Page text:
Modern as tomorrow: Gangsters

Capitalism is a racket, its power underwritten by violence. BBC TV’s Gangsters from the 1970s has a depth of insight that most contemporary dramas lack, argues Frank Carney
June 2013



Car-cam travelling shot. A soot-darkened Victorian church obscured by a six-lane motorway. The sun is setting in a sullen sky. Birmingham, 1975...

It would be impossible to make a TV drama series like Gangsters today. Unbelievably, writer Philip Martin was given three months’ salary to research Birmingham, with a view to scripting a Play for Today, a slot for tele-plays that presented fresh work by young dramatists and nurtured such talents as Mike Leigh and Ken Loach. These productions were formally inventive and thematically up-to-the-minute, none more so than this forgotten feature, created on a shoestring budget by a mob of film buffs in a dirty, hidden city.

Birmingham was a brilliant choice. It was the only British city that looked American – alienatingly, excitingly skyscrapered, throttled by car-chase-friendly expressways, riddled by underpasses whispering death-threats. It was a cosmopolis controlled by a corrupt council and a terrifying constabulary – the subsequently-disbanded serious crime squad was legendarily bent and ferociously violent. The final ingredient in this perfect brew of provincial sewage was the Fewtrells family, club-owning spivs who ruled the city’s underworld like a pack of adenoidal Krays.

Naturally, gangsters are at the heart of the drama, but mercifully, it’s practically cop-free; everybody knew they were beyond redemption, hence they were excluded. The thrust of the programme was to characterise crime as a business. The hoods are the Consortium, with an ‘MD’ supervising ‘board-meetings’. The language is administrative: ‘We’ll foreclose on his option to breathe.’ There are endless discussions about despatching rivals, which, like routine matters of detail in any profession, acquire a baroque, bureaucratic dullness by constant repetition.

These crims and molls are unlicensed capitalists, apparatchik-entrepreneurs of extortion; also little caesars of illegal polities. On the realistic level, this is underlined by the connections between gangsters, politicians and ‘genuine’ businessmen (entertainment, restaurants, construction). According to this critical-realist analysis, there is an overlap of personnel and no distinction between legitimate and illicit income.

On the symbolic level, capitalism itself is seen as a criminal activity, the shake-down of the weak by the strong, the most successful racket of all. It dramatises the person/function contradiction, here ‘family-man’ high-fliers perpetrate mayhem in office hours. They’re ‘only doing their job’. On Monday you outsource production to Romania, laying off workers. On Saturday you found a charity for Romanian orphans. Capo di tutti Brummie capi Eddie Fewtrell was, like Bill Gates, notoriously charitable.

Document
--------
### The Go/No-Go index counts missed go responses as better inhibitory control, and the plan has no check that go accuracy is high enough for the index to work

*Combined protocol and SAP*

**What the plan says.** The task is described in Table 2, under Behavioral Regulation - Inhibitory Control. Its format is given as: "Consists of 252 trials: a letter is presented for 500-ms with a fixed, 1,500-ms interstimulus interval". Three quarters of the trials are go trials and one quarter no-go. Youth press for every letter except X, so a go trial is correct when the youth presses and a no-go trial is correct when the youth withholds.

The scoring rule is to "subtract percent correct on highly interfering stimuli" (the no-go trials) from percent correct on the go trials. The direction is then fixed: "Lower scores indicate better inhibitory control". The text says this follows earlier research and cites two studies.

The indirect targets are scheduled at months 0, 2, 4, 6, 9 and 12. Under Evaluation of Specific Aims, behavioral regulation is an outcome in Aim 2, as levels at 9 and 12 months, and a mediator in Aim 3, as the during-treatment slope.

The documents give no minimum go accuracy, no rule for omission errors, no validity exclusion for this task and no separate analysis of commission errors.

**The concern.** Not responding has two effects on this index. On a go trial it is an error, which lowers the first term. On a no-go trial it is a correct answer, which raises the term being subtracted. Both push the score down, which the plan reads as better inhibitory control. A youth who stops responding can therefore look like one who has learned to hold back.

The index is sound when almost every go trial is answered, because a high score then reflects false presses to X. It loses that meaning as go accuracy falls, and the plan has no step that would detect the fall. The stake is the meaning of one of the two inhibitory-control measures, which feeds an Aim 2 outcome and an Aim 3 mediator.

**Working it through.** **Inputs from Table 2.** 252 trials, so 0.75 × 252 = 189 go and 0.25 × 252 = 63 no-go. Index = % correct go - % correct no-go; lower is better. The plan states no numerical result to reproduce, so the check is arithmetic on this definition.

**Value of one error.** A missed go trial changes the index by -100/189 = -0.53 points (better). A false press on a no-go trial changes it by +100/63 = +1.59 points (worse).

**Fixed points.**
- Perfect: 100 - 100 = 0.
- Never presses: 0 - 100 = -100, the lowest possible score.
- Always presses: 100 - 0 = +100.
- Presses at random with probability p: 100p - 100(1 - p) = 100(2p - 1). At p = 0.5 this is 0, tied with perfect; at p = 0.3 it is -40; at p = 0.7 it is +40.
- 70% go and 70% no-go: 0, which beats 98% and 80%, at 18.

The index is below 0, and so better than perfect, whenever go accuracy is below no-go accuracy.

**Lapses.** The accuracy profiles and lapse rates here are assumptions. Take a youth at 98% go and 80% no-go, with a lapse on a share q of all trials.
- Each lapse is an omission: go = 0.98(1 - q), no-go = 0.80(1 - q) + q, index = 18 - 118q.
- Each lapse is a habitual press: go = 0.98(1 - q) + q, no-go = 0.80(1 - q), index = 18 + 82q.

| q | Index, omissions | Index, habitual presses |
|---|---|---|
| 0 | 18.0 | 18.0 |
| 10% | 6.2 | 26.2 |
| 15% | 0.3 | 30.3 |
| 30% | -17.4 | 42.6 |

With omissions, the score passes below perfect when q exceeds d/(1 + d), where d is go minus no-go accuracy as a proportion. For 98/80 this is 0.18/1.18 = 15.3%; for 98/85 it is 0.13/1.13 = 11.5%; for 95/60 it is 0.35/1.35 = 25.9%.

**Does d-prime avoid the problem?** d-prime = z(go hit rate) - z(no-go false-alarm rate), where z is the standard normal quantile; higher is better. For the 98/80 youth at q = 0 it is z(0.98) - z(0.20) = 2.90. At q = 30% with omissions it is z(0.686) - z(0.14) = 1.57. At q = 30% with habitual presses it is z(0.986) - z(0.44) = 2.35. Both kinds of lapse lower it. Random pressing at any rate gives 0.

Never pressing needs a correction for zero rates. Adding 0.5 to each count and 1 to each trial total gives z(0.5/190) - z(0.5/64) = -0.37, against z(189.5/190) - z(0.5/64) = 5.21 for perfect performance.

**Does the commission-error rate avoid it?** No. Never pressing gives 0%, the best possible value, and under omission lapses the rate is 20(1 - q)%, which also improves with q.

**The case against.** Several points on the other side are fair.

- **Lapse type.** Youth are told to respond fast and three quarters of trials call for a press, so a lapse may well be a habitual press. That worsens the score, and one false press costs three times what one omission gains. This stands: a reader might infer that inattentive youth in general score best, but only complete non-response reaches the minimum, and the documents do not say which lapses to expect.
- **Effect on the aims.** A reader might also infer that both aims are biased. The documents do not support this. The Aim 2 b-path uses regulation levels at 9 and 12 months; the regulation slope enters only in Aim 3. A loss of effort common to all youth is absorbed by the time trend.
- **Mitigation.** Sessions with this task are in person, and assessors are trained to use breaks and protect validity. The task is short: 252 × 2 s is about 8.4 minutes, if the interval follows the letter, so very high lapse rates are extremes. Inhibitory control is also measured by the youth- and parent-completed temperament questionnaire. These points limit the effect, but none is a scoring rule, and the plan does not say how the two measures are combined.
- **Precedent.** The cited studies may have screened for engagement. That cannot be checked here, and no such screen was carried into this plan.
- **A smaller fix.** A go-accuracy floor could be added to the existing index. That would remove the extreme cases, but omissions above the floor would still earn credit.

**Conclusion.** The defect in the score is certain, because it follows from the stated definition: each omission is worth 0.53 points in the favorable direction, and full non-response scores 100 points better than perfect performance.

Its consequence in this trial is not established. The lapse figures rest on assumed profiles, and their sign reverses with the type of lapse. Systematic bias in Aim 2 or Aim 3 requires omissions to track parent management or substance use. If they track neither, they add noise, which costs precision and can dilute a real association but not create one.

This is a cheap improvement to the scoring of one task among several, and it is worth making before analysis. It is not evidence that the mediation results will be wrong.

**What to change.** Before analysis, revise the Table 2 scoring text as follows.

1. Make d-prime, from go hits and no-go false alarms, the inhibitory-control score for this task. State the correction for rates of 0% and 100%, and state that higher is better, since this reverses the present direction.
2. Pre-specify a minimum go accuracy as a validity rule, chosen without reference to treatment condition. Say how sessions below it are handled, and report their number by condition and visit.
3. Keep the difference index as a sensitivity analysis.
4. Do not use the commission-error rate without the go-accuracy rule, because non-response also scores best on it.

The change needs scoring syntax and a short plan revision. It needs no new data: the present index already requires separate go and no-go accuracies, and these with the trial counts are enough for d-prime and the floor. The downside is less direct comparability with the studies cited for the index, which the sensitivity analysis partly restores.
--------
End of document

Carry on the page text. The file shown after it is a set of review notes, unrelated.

The gangster genre foregrounds this systemic doublethink. The protagonist is forced by circumstance into initiating a chain of escalating moral infractions. He rises by jettisoning his ethical self. Consequently he nullifies himself as a person. The reward is power, but the successful hood, like the white-collar big shot, eventually discovers that it is the economic imperative of the organisation that rules, not himself. Thus the alpha male of the classic gangster narrative, and of business-school propaganda, is, in reality, morally and professionally a cipher.

At first Gangsters, originally a stand-alone production in the Play for Today slot, follows this classic trajectory. In the subsequent two series (1976, 1977) the emphasis shifts to the re‑education of the anti-hero Kline by, significantly, a woman. This is unusual for the genre. The only three female types permitted in the Warner Brothers 1930s template were glamorous molls, dominating mothers, and occasionally a sister embodying the pleasures of compliant femininity.

Gangsters breaks with this canonical prescription. By series two, three of the main characters are women: the magnificently malign Lily Lee, RP-speaking Anglo-Chinese triad boss (she has her father assassinated in a feminism-inspired reworking of the genre’s familiar Oedipal arc): Sarah Gant, who has plummeted from an Afro-American fashion magazine into the grime of Brum; and the moral centre of Gangsters, Anne Darracott, hippie prostitute, ex-junkie, barge-dweller, inheritor of the mantle of Gloria Grahame, American cinema’s supreme avenging angel.

Gangsters incinerated the conventions governing women and crime. It had a multi-ethnic cast; it exploded fourth-wall tele-naturalism with an arsenal of stylistic fireworks; it showed that gender, class and race – like organised crime and business – are about power underwritten by violence. Modern as tomorrow, it gestured towards TV’s future – for which we are still waiting.


 

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